Unfortunately, that might not be enough. Titanius has high defense and it can regenerate its HP whenever it likes. This leaves a few options: first, the “real” way would be to max everyone’s FP all at once, and then unleash the most damage in a round that could ever be possible by using every last drop of FP simultaneously. Or you could just notice that Titanius is weak to status effects, and get lucky with an instant death skill (available to Ashley, Tim, or Marivel in various forms), or use Marivel’s Power Seal ability to silence Titanius’s ability to utilize any healing abilities.

Either way, your goal is basically to do as much damage as possible in about three rounds, whether that be through normal means or trickery.

This grants Ashley his most powerful weapon, the Stootn (Shooting) Star. This is a double pun, as “shooting” has an obvious implication, and, if you recall, Ashley literally was a “shooting star” at the end of Disc 1.

Each super boss grants a special reward for victory, but otherwise impacts nothing. There is no ultimate prize for banishing each pyramid, but I am going to keep count here.

Pyramids Defeated: 1

Next stop is Meteorite Crater, an optional area where we first found the Star Guardian.

Nearly all of the pyramids are near their area’s respective entrances, so you don’t have to go dungeon diving again.

Also, oddly, the majority of super bosses’ names are toward the end of the alphabet.

And the majority of super bosses are ugly as hell.

A number of super bosses have an extra body part. Defeating this extra target generally means an extra Ambrosia (an item that restores the entire party’s HP) at the end of the battle.

Zavorg is another defensive super boss. Magic will always miss on this dork, and he starts the battle by “wasting” a number of turns on upping his defense to insane levels. On one hand, every turn he’s casting barrier, he’s not attacking. On the other hand, he gets really hard to damage really fast.

And his complete immunity to magic means even Lilka is going to have to whip out the ol’ umbrella.

And just because you can’t use magic doesn’t mean Zavorg can’t use magic to smack everyone around.

After Zavorg’s defense is maxed, it will start powering up its own attack. That’s not good for anybody (except Zavorg).

Ultimately, hitting Zavorg is like hitting a brick wall, but is otherwise manageable. It doesn’t have any regenerative abilities, so equip a black ring on your physical attackers to hit its weakness, and go to town. You’ll see an exploding bug in no time.

Lilka’s best weapon is your reward. Lilka will never use her physical attack ever again.

Pyramids Defeated: 2

Wind Tiger’s Den is our next stop.

I’m sure that pyramid can hear us from here.

Who’s a spikey boy?

Or girl? … Queen?

Zolinge is here to tear your limb from limb. Its big thing is its speed, so don’t expect to ever go first in this battle.

Its… interesting biology also affords it an instant death attack, and your luck will basically determine the difficulty of this battle. If your characters are constantly falling to instant death, things are going to get dicey. But if you’re lucky enough that its instant death move barely ever connects (which is fairly likely), this winds up being the easiest super boss in the game.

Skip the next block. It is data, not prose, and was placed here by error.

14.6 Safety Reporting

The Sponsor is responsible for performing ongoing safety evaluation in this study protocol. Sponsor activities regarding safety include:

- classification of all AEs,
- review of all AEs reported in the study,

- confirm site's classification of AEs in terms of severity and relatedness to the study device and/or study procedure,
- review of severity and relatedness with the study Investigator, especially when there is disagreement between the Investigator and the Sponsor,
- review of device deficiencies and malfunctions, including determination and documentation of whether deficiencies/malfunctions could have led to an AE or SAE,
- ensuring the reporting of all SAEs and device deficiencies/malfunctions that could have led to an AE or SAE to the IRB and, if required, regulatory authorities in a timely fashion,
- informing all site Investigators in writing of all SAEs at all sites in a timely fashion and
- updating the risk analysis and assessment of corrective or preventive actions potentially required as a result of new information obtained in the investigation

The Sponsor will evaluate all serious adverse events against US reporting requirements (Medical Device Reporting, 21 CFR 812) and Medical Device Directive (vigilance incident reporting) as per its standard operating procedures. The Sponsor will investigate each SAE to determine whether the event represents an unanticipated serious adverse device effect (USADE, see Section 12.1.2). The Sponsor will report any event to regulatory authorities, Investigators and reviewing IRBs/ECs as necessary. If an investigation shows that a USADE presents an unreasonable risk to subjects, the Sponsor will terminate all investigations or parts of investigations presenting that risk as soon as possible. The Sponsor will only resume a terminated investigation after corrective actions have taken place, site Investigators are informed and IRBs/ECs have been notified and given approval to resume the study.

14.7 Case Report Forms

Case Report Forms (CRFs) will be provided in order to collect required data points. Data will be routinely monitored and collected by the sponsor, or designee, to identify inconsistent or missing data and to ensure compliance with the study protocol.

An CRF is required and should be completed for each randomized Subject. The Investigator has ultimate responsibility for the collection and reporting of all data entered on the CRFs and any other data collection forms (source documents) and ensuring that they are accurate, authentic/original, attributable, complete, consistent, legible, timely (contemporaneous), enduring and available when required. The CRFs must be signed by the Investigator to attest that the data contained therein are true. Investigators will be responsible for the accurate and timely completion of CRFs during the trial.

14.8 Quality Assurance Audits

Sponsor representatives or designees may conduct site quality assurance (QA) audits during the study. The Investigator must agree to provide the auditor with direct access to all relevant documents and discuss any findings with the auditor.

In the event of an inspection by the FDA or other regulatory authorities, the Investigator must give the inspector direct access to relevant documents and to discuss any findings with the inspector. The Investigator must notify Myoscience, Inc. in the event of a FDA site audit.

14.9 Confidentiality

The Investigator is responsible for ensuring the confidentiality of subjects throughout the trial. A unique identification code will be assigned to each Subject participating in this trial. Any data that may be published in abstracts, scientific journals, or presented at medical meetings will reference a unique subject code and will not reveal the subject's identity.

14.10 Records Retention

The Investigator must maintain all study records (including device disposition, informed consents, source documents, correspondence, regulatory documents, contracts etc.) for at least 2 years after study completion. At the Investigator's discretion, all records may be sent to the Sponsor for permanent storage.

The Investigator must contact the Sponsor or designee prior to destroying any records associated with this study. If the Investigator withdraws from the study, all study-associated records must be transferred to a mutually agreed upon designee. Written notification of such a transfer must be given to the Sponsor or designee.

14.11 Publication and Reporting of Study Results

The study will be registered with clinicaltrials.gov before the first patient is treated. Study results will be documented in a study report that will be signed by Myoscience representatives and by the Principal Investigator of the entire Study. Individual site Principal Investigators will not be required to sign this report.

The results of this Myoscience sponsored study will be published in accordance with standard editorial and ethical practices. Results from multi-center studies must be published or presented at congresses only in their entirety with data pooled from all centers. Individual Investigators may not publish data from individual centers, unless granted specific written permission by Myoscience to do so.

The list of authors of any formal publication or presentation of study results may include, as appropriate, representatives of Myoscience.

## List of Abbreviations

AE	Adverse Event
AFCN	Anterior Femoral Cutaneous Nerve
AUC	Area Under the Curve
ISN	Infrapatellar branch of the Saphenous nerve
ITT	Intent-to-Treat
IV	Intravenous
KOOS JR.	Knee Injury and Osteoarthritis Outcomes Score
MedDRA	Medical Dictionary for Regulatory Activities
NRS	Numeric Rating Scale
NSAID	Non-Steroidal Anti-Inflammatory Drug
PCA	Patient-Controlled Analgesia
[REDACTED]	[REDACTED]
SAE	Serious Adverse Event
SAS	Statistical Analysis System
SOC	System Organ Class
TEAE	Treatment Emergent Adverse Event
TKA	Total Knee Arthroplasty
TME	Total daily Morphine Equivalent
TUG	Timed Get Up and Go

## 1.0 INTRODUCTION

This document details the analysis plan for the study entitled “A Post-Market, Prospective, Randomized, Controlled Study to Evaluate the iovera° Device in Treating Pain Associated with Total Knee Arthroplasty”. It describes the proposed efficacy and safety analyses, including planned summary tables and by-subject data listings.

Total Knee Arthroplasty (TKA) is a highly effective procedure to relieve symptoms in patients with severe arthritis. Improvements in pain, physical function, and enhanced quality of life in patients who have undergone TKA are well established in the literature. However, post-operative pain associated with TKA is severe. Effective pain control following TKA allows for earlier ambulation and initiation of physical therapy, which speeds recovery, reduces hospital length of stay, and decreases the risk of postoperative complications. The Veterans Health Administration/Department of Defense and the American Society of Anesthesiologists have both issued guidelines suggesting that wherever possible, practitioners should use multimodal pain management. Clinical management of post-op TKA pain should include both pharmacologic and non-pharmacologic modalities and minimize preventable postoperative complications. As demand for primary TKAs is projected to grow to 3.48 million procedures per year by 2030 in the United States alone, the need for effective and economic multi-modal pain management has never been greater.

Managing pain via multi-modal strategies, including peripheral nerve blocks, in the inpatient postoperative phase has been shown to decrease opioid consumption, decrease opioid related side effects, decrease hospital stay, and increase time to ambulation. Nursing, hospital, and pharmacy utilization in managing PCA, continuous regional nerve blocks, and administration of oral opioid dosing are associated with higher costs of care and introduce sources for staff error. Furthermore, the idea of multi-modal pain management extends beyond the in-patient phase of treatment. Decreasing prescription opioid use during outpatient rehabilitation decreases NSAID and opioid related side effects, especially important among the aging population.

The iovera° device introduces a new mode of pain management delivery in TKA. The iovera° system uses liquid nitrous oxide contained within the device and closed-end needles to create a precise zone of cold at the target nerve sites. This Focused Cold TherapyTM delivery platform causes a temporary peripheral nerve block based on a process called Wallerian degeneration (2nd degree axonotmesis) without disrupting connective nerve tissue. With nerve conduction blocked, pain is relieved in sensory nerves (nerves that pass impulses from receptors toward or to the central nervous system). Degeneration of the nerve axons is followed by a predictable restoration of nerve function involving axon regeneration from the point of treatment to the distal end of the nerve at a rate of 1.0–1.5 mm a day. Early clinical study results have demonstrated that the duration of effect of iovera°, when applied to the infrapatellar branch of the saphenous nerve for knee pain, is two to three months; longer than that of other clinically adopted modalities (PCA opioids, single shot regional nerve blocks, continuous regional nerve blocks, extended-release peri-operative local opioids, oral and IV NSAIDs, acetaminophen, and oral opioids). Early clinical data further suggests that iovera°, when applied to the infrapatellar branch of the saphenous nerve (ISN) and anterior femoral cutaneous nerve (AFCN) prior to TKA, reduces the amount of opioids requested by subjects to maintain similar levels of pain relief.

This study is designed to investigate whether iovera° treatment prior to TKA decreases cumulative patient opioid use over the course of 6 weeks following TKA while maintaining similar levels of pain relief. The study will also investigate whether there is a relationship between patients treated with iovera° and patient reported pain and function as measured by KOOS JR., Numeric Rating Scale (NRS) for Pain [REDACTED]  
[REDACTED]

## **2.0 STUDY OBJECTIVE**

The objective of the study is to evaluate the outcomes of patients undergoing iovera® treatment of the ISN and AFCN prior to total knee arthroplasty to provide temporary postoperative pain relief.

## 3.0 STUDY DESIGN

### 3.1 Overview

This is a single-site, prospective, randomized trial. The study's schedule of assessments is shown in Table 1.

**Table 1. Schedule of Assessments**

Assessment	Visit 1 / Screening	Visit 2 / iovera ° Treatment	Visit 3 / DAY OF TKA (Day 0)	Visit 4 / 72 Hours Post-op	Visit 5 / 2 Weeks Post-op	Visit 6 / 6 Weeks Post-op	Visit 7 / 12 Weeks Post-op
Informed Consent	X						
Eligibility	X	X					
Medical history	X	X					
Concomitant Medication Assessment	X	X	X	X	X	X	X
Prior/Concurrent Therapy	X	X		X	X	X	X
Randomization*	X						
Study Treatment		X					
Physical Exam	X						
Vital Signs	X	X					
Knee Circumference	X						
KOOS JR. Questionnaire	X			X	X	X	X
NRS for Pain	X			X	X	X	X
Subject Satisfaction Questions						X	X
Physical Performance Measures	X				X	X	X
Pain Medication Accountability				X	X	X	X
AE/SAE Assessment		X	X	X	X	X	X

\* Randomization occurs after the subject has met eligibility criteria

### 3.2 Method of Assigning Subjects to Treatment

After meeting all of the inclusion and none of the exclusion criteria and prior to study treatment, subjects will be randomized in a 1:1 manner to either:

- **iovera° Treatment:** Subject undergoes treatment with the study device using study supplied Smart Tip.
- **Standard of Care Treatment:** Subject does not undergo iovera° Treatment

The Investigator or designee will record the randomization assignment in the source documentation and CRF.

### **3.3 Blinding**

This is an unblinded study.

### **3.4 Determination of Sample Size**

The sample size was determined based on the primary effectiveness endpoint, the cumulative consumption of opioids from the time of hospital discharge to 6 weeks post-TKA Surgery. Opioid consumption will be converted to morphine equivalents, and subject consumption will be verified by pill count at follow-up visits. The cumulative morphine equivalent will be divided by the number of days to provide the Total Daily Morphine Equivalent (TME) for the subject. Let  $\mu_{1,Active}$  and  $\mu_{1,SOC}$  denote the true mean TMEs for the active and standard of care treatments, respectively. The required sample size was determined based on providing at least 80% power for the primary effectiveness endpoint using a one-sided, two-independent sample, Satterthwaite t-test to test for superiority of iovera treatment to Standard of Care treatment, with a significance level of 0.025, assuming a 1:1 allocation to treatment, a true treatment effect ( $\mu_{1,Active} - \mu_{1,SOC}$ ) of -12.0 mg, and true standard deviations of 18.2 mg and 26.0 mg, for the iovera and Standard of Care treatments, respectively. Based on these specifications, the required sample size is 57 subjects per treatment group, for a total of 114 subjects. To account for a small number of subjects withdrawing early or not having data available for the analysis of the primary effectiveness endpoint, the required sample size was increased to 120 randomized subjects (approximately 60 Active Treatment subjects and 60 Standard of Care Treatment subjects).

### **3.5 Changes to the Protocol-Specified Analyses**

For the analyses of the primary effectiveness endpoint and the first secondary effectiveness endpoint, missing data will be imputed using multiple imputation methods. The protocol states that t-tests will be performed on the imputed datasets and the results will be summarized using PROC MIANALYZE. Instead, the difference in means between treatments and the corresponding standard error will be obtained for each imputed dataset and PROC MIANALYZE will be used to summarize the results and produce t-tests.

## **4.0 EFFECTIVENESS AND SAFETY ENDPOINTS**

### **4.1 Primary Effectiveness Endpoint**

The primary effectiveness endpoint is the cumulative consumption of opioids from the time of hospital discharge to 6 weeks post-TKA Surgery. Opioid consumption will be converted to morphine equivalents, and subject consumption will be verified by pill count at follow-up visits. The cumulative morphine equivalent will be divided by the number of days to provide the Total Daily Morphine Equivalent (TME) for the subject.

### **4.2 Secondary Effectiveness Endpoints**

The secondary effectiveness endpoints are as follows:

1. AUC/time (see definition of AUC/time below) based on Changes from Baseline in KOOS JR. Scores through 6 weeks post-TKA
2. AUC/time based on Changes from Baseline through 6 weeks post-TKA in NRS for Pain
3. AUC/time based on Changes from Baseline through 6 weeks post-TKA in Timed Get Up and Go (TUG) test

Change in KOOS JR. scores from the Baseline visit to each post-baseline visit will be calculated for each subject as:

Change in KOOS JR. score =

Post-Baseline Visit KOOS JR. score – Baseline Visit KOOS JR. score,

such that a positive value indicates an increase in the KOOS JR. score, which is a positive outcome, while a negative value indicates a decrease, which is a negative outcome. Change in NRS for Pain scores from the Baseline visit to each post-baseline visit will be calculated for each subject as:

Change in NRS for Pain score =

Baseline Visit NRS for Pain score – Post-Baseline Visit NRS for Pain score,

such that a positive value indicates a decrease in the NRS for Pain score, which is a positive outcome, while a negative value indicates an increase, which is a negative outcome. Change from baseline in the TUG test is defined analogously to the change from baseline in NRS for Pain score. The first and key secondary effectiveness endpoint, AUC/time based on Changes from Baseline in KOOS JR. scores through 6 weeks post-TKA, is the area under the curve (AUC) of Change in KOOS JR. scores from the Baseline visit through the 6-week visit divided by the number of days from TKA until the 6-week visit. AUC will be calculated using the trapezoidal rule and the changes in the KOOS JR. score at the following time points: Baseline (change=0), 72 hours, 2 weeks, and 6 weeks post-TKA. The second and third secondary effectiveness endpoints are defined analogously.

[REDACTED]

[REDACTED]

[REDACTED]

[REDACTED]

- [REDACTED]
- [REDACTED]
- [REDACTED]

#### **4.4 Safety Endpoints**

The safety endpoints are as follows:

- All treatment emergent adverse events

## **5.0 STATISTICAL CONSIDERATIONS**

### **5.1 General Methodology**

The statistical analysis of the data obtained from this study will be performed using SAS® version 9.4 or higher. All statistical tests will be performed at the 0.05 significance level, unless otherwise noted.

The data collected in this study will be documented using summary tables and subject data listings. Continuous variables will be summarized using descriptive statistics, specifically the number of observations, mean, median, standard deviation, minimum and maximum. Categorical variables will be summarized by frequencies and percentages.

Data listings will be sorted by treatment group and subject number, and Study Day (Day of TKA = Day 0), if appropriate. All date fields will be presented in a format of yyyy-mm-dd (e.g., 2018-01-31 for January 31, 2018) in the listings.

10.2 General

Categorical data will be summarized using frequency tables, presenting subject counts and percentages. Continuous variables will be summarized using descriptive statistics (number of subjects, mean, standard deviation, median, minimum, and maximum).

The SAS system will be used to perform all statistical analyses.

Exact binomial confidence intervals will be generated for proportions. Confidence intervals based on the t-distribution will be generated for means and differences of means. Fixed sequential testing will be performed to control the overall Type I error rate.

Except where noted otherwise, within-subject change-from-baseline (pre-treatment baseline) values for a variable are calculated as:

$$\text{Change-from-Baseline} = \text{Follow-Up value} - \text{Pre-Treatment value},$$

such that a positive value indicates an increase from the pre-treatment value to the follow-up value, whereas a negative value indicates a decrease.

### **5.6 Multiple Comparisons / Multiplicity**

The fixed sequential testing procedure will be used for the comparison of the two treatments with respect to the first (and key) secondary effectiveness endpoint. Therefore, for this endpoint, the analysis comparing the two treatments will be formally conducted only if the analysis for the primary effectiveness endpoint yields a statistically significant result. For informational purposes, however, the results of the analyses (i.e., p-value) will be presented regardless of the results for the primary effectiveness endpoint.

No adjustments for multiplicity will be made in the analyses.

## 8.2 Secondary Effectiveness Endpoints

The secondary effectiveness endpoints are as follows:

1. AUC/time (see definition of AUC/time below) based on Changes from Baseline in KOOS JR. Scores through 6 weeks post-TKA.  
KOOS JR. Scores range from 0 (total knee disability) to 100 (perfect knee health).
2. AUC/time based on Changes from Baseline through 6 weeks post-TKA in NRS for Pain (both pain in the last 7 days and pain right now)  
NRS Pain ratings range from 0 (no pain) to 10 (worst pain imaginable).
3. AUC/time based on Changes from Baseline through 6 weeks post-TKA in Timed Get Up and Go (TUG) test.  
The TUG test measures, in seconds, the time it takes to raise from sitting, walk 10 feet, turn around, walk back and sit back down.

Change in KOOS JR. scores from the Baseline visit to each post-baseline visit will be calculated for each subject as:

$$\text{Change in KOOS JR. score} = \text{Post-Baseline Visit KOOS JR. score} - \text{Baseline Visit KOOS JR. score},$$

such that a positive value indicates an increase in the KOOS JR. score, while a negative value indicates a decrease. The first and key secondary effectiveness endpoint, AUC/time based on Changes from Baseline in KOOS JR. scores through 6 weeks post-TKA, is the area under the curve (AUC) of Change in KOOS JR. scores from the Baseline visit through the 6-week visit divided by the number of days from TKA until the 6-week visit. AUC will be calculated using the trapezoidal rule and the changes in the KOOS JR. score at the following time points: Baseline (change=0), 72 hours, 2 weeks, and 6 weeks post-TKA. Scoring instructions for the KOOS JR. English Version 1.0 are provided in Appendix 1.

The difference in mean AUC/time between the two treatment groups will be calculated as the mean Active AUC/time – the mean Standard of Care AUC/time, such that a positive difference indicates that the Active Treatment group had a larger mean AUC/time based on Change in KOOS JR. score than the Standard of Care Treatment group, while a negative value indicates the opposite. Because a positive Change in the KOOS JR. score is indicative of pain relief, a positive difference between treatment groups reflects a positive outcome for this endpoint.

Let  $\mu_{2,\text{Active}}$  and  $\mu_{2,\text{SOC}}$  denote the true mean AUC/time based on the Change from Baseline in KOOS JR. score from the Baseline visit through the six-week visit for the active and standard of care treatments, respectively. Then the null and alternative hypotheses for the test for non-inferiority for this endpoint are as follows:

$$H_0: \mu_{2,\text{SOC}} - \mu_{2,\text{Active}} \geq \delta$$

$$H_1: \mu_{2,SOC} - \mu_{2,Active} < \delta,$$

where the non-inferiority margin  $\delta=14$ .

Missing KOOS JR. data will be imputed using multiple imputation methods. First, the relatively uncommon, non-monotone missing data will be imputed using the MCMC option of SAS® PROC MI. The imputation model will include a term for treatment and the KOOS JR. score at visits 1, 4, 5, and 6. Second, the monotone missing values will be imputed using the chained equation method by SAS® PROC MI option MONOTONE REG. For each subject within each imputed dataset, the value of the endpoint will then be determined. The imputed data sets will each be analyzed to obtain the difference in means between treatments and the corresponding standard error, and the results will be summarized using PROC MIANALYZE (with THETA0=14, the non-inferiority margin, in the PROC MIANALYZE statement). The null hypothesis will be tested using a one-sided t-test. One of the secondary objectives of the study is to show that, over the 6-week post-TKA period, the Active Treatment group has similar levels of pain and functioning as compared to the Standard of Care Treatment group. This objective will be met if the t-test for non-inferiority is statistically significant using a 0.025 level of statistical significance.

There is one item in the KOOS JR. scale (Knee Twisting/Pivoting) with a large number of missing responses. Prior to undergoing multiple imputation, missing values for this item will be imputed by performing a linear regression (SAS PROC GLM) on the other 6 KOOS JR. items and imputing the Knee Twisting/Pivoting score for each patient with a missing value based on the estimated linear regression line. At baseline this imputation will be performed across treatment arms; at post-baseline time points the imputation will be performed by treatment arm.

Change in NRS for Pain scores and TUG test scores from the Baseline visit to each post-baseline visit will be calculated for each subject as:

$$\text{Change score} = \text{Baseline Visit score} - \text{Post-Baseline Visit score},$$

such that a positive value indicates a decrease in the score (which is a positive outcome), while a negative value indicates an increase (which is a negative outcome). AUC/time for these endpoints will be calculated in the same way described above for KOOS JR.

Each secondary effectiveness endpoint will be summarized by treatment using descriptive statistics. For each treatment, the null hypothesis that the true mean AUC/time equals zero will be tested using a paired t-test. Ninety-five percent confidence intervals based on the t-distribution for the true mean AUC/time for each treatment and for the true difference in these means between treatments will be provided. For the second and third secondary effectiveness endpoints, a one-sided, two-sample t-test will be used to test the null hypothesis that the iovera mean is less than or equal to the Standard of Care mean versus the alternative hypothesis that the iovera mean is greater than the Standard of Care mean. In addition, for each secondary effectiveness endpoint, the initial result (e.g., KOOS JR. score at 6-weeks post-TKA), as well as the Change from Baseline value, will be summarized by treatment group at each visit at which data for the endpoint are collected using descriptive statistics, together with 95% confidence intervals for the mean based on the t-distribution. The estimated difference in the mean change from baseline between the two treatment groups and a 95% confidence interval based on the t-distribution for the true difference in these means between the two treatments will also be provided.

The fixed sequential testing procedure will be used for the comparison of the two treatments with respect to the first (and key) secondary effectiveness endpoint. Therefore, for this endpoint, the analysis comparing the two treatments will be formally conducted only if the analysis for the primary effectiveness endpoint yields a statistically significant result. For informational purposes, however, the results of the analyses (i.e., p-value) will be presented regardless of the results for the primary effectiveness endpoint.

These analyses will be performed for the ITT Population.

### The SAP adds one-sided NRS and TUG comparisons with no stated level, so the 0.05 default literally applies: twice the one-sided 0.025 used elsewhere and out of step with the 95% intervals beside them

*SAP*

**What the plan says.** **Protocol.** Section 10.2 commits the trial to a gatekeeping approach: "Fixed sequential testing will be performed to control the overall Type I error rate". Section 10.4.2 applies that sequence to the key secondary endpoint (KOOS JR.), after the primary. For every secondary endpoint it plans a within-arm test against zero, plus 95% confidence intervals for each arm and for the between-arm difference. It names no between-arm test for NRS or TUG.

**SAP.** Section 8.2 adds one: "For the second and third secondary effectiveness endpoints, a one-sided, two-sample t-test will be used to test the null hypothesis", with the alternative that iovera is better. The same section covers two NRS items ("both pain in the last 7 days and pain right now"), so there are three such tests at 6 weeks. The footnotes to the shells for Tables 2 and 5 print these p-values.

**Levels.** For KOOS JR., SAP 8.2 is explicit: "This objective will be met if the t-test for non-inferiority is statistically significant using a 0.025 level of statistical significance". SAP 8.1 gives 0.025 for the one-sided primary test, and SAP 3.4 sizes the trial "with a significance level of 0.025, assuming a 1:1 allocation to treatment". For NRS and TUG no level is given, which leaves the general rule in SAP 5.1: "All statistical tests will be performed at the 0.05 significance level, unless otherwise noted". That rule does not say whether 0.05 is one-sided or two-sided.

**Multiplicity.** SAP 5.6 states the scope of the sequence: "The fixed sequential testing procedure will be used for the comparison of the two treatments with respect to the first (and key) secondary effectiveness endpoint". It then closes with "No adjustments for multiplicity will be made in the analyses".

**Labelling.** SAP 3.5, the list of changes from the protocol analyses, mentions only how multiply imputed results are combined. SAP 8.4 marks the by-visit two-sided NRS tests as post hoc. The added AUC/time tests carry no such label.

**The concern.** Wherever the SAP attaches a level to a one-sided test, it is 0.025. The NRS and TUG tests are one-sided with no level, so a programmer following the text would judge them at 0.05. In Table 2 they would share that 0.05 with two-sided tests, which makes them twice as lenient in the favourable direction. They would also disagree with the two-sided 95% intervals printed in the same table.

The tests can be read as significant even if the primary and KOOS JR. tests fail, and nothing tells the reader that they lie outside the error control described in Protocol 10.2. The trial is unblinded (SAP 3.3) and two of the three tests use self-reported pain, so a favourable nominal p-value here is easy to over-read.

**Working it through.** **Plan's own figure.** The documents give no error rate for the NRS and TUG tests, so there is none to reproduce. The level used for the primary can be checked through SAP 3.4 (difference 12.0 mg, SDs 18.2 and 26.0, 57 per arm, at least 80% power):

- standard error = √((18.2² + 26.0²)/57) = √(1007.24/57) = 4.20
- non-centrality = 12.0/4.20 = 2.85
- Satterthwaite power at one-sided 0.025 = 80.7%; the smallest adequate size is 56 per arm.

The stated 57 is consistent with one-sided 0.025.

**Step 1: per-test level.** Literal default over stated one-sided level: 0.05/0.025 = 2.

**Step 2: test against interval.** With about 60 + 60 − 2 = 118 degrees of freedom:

It is weak to earth attacks. Throw rocks at it!

And watch out for the pointy bits.

Using the Holy Grail item with Lilka’s mystic ability is supposed to guard the entire party against instant death attacks. This dork didn’t wind up using its instant death attack after sipping from the Holy Grail, though, so I can’t say for certain if that actually works in this battle.

Go away, you uncooperative bug-lizard-boomerang monster.

Dist Dims is the best wand available for Tim. I believe this is a reference to a similarly named item from Wild Arms (1).

Pyramids Defeated: 3

Moving on to Mt. Chug-Chug.

Aw, was this the first pyramid we ever saw?

Twins!

Evil penguin twins!

Zyclus and Zetrim are two separate entities, so they both get turns. Obviously, the hardest part of this super boss is managing two different opponents.

Zyclus (red) appears to be the fast one, and Zetrim (black) is the strong one. It’s probably best to defeat Zyclus first, as Zetrim might bleed off more of your HP, but at least your healer will be able to act earlier to save a few deaths.

Other than a few pretty colors, it appears there are no other differences between the bros.

And they’re both very weak to lightning.

Oh! I finally remembered to use Lilka’s force ability to combine two spells. Lit1 + Lit2 = Lit3. As you can see, it does massive damage, and is very useful when you’re dealing with opponents that have an elemental weakness.

Anywho, the brothers have one incredibly powerful tidal wave attack (Gilas Spin), and if they both decide to use that move on the same turn, you’re in trouble. You basically have to keep your HP topped off in preparation for that possibility.

I guess the WA2 staff couldn’t figure out how to implement a cool death animation when there are two bosses, so regular deaths for these penguins.

Once we’re down to one brother, this fight is a cakewalk.